What do you call an aircraft carrier without aircraft?
The Ministry of Defence is currently building two aircraft carriers without knowing which planes will be able to fly from their decks, how many planes will use them, and for how many years there will be no planes using them at all.
This was the remarkable admission at today’s Public Accounts Committee hearing from the Permanent Secretary of the MoD.
Building work on the carrier started following the signing of the contracts in July 2008. You might therefore have thought that knowing what type of planes would use the carriers, and how many there would be, was essential when drawing up the specification for the size and features in the design. Instead, the MoD appears to be continuing to spend money building the carriers, with a plan to then spend more money when specifications need to be changed in the future.
This builds on the decision to sign the aircraft carriers when officials within the MoD knew there was not enough money to pay for them. Thinking they would find the money behind the MoD sofa, after just seven months they realised that they still did not have sufficient funds. As a result, they then delayed building work on the carriers. This decision according to the independent National Audit Office wasted £1.6 billion. Such a sum would pay for a lot of youth clubs.
Despite knowing they did not have the money to pay for the aircraft carriers, the Permanent Secretary did not seek a Letter of Direction (where he registers his concern at a Minister’s decision). This was in breach of the rules that apply to Accounting Officers, as has been subsequently confirmed by Sir Nicholas Macpherson, the top official in the Treasury.
The decision to go ahead and build the carriers without having sufficient money, without knowing which planes they would take, and without knowing how many planes they would fly, was taken by Gordon Brown in order to secure jobs in his own constituency where the carriers are being built. Taxpayers now face years of paying the costs of building carriers which, at least for their first nine years, will have no planes on them at all. Even after this is it likely that most of the hangers will be empty, with the aircraft carriers carrying just a fraction of the number of planes they can fit in their hangars.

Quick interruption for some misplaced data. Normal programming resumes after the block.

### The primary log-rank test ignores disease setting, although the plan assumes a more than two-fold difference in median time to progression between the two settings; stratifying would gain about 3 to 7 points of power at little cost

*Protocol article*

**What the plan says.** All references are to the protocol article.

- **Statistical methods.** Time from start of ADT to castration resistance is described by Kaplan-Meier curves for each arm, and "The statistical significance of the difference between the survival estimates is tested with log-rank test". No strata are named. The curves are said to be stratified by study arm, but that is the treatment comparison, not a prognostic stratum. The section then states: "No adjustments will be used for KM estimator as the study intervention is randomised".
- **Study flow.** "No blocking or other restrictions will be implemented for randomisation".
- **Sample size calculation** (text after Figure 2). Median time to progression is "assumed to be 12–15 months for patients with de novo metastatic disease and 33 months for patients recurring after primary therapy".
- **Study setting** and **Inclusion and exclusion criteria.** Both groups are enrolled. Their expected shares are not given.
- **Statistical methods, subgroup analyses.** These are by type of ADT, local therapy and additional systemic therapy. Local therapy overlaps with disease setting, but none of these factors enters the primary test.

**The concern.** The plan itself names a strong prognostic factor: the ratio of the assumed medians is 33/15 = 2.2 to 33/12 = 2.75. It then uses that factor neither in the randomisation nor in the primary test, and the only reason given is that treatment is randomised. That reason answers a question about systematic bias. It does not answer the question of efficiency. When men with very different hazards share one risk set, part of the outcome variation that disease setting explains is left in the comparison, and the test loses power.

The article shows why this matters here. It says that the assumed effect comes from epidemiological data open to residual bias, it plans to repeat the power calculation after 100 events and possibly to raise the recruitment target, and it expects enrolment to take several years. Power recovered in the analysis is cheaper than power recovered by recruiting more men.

Over recent months money has been spent on preparing for larger, more capable F35C fighter jets which require “cats and traps” to enable them to be launched at sea. However, if the vertical landing F35B planes are now used (as media reports suggest), then this capability will not be required. Money spent on the “cats and traps will be wasted. We will also be left with carriers using a less capable aircraft, which is more expensive to maintain, and out of service for longer periods.
Last year the Public Accounts Committee warned that the costs of the aircraft carrier programme was not fully understood, that there was no Senior Responsible Owner, and that there was a risk that short-term budget pressures would drive decision-making, causing greater long-term cost. Given the lack of information to Parliament from the Permanent Secretary today on what type of planes will fly on the aircraft carriers, from what date, and in what number, I fail to understand how Parliament can scrutinise the value for money of this programme.
Even in the comedy Yes Minister, building aircraft carriers without planes to fly on them would have seemed beyond a joke.